For rapid weight loss, low carbohydrate diets have an enormous appeal. But if your goal in losing weight is to be healthier and more energetic, simply eliminating carbs without paying attention to your body's nutritional needs can leave you feeling drained and discouraged, and reaching for a bagel.
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Carbohydrates come from plant sources. Many restricted-carbohydrate diets eliminate sugar, flour and other grains. But fruits, vegetables, nuts and seeds are also carbohydrate foods containing vital nutrients necessary for healthy metabolism. If you only have a few pounds to lose, skipping fruits and veggies for a few days won't cause any significant deficiencies. But if you have a significant amount of weight to lose, you will likely be dieting for several weeks. Completely eliminating carbohydrates would leave you with a very limited diet devoid of important vitamins and minerals.
Role of Carbohydrate
Carbohydrates are your body's preferred fuel source for daily activities. According to Dr. Jeff Firkins of Ohio State University, your brain relies on carbohydrates for fuel, using 120 g, or about 480 calories worth of glucose daily. When you eat carbohydrates, they are gradually broken down to glucose in your digestive tract and released into your bloodstream. From there, some glucose remains in your circulatory system to be used for immediate energy and some gets stored for future use as glycogen in your muscles and liver. When the storage capacity for glycogen has been reached, excess carbohydrates are converted to fat and stored in your adipose tissue. Eliminating or restricting carbohydrates forces your body to utilize other, less easily broken down sources of fuel.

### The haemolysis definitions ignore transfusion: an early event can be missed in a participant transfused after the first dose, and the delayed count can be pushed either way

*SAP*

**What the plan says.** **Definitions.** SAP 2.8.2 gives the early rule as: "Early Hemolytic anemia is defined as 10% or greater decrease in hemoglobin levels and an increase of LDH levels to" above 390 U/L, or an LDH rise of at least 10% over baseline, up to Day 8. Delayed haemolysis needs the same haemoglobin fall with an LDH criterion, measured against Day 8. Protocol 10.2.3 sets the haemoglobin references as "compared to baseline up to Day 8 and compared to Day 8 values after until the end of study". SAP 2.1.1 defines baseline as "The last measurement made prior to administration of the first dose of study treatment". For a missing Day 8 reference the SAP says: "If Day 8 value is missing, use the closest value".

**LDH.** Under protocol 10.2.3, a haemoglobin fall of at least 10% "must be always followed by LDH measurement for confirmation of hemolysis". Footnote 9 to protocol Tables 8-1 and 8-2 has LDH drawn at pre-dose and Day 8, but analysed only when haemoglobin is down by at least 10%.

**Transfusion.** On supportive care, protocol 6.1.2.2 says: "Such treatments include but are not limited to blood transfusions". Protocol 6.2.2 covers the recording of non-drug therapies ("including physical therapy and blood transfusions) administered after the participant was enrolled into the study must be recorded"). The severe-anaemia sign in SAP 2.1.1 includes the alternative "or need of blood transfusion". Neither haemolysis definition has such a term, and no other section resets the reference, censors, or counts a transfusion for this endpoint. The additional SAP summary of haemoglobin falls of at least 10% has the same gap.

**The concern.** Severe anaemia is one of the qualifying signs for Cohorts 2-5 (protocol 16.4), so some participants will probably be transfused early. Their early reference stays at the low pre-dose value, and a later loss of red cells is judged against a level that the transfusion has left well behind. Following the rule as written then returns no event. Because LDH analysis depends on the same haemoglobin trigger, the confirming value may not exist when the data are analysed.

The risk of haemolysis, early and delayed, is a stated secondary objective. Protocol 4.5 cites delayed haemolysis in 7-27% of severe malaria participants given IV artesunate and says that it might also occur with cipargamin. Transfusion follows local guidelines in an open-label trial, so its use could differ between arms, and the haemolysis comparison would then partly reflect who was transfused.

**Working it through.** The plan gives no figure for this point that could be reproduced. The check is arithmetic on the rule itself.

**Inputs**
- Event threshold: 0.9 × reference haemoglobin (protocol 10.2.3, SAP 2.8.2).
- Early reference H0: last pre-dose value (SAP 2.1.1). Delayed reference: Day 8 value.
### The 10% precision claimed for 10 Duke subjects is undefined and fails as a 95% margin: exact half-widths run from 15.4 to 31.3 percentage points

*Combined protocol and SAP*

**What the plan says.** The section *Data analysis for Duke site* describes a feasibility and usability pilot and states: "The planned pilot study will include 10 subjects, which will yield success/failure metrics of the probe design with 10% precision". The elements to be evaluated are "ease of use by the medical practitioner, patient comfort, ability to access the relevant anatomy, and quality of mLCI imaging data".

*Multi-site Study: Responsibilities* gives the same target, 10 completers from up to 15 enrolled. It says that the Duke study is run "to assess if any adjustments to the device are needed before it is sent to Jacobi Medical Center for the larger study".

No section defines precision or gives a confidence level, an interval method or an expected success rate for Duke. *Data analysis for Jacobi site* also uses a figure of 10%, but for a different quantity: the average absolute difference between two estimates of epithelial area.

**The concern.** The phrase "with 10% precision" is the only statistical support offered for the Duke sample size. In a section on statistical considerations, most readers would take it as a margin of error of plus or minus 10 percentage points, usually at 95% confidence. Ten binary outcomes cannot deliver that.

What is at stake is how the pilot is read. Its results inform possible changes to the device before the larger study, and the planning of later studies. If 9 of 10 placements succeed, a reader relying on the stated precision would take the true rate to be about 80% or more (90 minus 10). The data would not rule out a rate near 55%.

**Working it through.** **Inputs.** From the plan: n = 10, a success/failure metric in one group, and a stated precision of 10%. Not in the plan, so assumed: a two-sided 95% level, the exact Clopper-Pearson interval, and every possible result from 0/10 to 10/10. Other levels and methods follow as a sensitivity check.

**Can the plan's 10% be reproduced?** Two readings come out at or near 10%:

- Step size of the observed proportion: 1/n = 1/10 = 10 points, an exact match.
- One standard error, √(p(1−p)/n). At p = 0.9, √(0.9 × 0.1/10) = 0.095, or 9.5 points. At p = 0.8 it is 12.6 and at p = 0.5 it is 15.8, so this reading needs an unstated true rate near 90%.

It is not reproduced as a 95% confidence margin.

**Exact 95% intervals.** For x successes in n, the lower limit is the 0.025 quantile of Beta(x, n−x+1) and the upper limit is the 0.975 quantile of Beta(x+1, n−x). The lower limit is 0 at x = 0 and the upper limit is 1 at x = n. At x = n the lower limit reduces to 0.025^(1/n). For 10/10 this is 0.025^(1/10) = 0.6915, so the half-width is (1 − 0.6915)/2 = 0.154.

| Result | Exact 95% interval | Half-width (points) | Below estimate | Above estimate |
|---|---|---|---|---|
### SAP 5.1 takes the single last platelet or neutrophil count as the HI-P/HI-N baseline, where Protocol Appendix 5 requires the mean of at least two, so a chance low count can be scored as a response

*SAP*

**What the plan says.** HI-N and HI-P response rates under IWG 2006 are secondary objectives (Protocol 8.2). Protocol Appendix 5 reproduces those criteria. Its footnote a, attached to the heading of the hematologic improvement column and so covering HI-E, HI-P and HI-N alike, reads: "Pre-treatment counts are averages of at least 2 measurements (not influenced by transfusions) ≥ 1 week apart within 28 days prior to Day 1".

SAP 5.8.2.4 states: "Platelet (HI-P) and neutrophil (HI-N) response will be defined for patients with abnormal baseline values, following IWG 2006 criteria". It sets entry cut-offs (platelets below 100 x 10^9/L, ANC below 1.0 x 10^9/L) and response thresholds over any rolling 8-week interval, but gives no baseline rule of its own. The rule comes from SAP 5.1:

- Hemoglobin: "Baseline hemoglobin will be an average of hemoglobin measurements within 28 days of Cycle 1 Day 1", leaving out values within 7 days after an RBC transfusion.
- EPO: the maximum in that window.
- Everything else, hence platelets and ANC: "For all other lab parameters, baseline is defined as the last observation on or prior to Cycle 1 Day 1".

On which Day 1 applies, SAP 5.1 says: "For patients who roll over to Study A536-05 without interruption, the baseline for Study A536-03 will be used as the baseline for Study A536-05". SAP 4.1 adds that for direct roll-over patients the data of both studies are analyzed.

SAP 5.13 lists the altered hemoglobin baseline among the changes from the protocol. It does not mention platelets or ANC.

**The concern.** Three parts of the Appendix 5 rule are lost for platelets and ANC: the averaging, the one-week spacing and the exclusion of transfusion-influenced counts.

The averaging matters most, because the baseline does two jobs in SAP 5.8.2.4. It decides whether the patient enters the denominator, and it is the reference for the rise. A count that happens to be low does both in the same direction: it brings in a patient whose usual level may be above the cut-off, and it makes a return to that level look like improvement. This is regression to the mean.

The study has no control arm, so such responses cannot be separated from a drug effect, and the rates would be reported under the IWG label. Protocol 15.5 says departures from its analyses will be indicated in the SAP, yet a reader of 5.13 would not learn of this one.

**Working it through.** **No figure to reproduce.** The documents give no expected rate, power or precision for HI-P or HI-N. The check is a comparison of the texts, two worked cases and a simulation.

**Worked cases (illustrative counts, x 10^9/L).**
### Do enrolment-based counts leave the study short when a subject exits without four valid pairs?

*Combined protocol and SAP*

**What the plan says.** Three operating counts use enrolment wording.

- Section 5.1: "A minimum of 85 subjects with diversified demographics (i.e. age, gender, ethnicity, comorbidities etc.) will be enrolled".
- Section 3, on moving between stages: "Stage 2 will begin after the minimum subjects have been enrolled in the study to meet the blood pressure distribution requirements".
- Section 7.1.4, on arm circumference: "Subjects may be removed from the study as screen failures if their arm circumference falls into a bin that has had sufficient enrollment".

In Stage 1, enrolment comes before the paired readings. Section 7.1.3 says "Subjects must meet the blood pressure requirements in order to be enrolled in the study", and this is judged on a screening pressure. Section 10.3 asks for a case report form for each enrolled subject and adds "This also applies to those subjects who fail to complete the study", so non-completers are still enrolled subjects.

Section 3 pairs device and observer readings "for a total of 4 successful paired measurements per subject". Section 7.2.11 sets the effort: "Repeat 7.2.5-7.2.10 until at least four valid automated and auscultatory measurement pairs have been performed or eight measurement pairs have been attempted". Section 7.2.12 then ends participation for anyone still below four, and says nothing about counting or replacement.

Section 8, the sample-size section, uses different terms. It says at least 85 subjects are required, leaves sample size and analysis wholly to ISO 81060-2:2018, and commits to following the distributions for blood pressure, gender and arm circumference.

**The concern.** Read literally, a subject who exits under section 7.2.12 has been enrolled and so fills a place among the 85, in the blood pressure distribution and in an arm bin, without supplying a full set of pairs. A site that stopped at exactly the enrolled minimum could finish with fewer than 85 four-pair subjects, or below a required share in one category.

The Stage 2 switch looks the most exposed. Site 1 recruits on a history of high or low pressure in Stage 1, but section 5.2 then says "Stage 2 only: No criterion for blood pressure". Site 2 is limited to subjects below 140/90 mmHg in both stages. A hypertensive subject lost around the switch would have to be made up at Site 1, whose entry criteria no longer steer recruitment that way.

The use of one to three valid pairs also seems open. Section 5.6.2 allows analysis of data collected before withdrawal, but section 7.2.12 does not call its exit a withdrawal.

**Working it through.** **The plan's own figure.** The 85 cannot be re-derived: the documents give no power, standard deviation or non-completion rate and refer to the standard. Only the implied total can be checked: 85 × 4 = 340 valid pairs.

When you eliminate or severely restrict carbohydrates from your diet, your body goes into a fasting or starvation mode, and you begin to break down fat and protein for fuel. In the process of fat metabolism, large numbers of ketones are formed in the liver and released into the bloodstream. According to Dr. Firkins, the ketogenic state is an intermediate stage of starvation during which, deprived of available glucose, the brain begins to use ketones for fuel. In this state, your appetite is suppressed, fat becomes your body's primary fuel source and you begin to lose weight.
Obesity and Low-Carb Diets
Low-carb diets have been a topic of controversy since the advent of the Atkins diet in 1972, but recent research has shown them to have health benefits for obese individuals. In 2006, a 12-week Australian study of 100 obese women with the average age of 49 showed a restricted carbohydrate diet to decrease risk markers for cardiovascular disease and metabolic syndrome. A 2008 study conducted at Marshal University in Huntington, West Virginia found that restricted carbohydrate diets decreased levels of cholesterol and serum triglycerides in obese children aged 6 to 12.